Real talk: Most onboarding is bad. Really, really bad. And we get it since good onboarding takes a significant time investment that frankly, not all organizations have at their disposal. But what might seem like a luxury should be regarded as a necessity—that is, as long as it’s done well.
When executed properly, onboarding pays back in spades. New employees become valuable team members instead of liabilities. Less time is spent fixing mistakes and more time is spent on creating opportunities. Employees feel supported, while long-time employees get to mentor and enjoy leadership positions.
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It all hinges on perfecting the onboarding process. But what does that even look like? It goes something like this:
The Preemptive Explainer
New employees should have done their research before interviewing, but don’t leave them flying blind on their first day. A preemptive explainer video that helps them navigate their first day can help quell first-day jitters and let newbies hit the ground running. Understanding basic infrastructure before they start gives new employees a better foundation, with less training time being spent on the nitty gritty.
Simply put, an employee handbook will never compensate for a lack of face-to-face time with supervisors and managers. Part of the onboarding process should be spent linking talent to the right mentors. New employees can learn what’s been done in the past, what’s working well, and what could use improvement—something a written handbook can never communicate. What’s more, immediate face-to-face time with a mentor sets the tone for a collaborative company culture.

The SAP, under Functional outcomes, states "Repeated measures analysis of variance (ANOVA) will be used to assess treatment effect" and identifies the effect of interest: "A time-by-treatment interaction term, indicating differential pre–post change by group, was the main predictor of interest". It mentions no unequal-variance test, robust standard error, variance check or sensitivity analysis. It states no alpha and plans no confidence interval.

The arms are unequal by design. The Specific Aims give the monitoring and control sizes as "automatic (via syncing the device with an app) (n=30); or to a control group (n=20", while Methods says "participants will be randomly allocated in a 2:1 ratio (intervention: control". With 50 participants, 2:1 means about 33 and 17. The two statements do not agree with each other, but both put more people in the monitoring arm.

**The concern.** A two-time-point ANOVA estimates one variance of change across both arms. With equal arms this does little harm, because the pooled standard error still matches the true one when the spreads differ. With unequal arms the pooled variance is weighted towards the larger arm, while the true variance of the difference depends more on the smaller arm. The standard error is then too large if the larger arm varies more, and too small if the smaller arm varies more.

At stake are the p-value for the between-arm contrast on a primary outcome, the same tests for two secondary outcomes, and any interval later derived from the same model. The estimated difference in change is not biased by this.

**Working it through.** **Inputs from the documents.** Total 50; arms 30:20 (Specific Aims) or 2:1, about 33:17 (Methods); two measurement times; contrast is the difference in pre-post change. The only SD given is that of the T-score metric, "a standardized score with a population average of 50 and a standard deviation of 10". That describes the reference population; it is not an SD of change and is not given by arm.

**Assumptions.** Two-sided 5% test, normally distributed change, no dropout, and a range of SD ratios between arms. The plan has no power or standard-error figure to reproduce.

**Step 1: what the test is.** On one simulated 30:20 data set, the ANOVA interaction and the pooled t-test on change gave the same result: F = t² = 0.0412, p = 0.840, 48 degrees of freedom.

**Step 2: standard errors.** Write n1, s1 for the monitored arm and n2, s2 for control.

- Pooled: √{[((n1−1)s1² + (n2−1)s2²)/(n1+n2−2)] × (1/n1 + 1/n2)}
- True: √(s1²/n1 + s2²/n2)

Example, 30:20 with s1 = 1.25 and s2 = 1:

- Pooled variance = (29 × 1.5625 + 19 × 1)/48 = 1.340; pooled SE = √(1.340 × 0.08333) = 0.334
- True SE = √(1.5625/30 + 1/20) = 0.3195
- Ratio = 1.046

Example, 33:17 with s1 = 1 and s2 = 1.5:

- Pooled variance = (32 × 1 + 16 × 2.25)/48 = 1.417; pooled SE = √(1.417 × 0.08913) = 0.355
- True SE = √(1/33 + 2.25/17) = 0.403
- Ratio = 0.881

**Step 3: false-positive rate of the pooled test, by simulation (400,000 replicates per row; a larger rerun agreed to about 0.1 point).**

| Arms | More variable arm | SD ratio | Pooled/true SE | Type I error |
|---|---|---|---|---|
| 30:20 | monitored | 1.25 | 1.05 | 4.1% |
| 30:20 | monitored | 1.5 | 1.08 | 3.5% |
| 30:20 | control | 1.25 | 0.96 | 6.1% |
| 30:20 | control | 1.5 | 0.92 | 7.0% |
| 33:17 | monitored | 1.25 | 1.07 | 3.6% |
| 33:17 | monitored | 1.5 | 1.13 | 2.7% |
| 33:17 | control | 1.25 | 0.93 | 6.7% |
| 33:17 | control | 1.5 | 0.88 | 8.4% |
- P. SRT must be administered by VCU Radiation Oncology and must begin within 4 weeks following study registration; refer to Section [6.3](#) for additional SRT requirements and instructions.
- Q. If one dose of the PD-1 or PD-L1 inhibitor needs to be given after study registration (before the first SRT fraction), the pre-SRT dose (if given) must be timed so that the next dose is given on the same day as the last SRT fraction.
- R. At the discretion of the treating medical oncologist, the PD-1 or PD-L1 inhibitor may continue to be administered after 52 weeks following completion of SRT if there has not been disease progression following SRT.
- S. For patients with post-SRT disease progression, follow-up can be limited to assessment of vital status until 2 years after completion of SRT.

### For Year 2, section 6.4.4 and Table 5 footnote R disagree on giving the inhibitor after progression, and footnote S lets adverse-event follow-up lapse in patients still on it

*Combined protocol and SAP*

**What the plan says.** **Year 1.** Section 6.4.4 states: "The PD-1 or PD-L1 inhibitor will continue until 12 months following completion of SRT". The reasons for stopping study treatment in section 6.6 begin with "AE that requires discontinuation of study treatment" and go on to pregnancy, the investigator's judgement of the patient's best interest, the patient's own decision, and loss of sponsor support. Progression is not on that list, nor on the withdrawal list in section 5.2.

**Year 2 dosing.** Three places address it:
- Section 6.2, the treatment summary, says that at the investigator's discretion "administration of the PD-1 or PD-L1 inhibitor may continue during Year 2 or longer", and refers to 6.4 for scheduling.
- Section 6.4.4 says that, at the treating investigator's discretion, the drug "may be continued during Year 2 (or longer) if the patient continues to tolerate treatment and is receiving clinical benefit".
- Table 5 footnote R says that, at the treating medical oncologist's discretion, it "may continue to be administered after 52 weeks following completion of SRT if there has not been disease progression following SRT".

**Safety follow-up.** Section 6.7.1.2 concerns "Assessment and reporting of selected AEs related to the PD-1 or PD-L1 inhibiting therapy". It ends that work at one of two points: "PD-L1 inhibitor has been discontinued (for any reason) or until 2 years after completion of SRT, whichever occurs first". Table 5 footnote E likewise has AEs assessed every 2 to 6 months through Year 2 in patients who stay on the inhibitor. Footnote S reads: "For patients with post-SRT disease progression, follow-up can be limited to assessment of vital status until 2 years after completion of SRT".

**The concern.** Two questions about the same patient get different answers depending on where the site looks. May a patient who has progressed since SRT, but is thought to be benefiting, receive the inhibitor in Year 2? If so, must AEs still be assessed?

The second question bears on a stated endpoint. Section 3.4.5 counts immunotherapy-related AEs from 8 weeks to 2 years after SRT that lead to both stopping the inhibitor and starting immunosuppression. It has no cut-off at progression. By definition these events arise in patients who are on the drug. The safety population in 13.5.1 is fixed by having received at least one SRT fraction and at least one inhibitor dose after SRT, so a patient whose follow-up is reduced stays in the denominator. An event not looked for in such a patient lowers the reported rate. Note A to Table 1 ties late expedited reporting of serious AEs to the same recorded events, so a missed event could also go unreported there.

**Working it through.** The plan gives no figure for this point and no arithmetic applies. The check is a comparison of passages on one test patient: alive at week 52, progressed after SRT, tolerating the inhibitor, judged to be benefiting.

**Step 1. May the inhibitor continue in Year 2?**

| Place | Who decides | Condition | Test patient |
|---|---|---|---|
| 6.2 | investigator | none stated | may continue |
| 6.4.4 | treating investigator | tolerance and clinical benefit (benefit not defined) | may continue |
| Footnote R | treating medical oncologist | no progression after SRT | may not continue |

Basic Success Plan
New employees are usually pretty enthusiastic, but before they begin gunning for leadership opportunities, onboarding should lay the foundation. Understanding how to succeed on a basic level helps set the expectations upon which employees can move onto the next stage in their employment. Hyper-relevant information gives newbies the critical stuff they need from day one. If you’ve done a god job with that basic info, you waste less time going over beginner stuff when your employee really wants to level up.
Walk Around the Block
A new employee doesn’t even know where the coffee machine is, much less where to go when he or she has a question about graphic design. A “walk around the block” with a manager or supervisor helps new employees gain their bearings. Not only do they learn where everything is, but how each department works together for the greater good.
“Donut” Mess This Up
At ELM, we institute “donut meetings.” They’re low-key, casual chats (with donuts, natch) that any employee can schedule with any other employee to talk shop. These donut meetings help facilitate communication between employees that may not have opportunities to talk otherwise. Not only do the colleagues get to pick each other’s brains about their roles, but they put faces to names, departments, and job descriptions, giving onboarding a human element.
Annual reviews are (thankfully) a thing of the past. Onboarding an employee, only to wait a full year before checking in sets him or her up for failure. After all, you can’t expect someone to succeed without the necessary tools and knowledge. Onboarding doesn’t stop after the first day or week; managers should take the time to set goals for the first 30 days, the first 60 days, the first 90 days and more. Regular check-ins help build employee confidence and offers real-time feedback to max out potential.
Sure, most onboarding isn’t great, but it doesn’t have to be that way. It takes more time than you might be used to, but perfect onboarding results in more confident employees who are more likely to stick around for the long haul. Ditch the handbooks and use a human-based approach to banishing bad onboarding once and for all.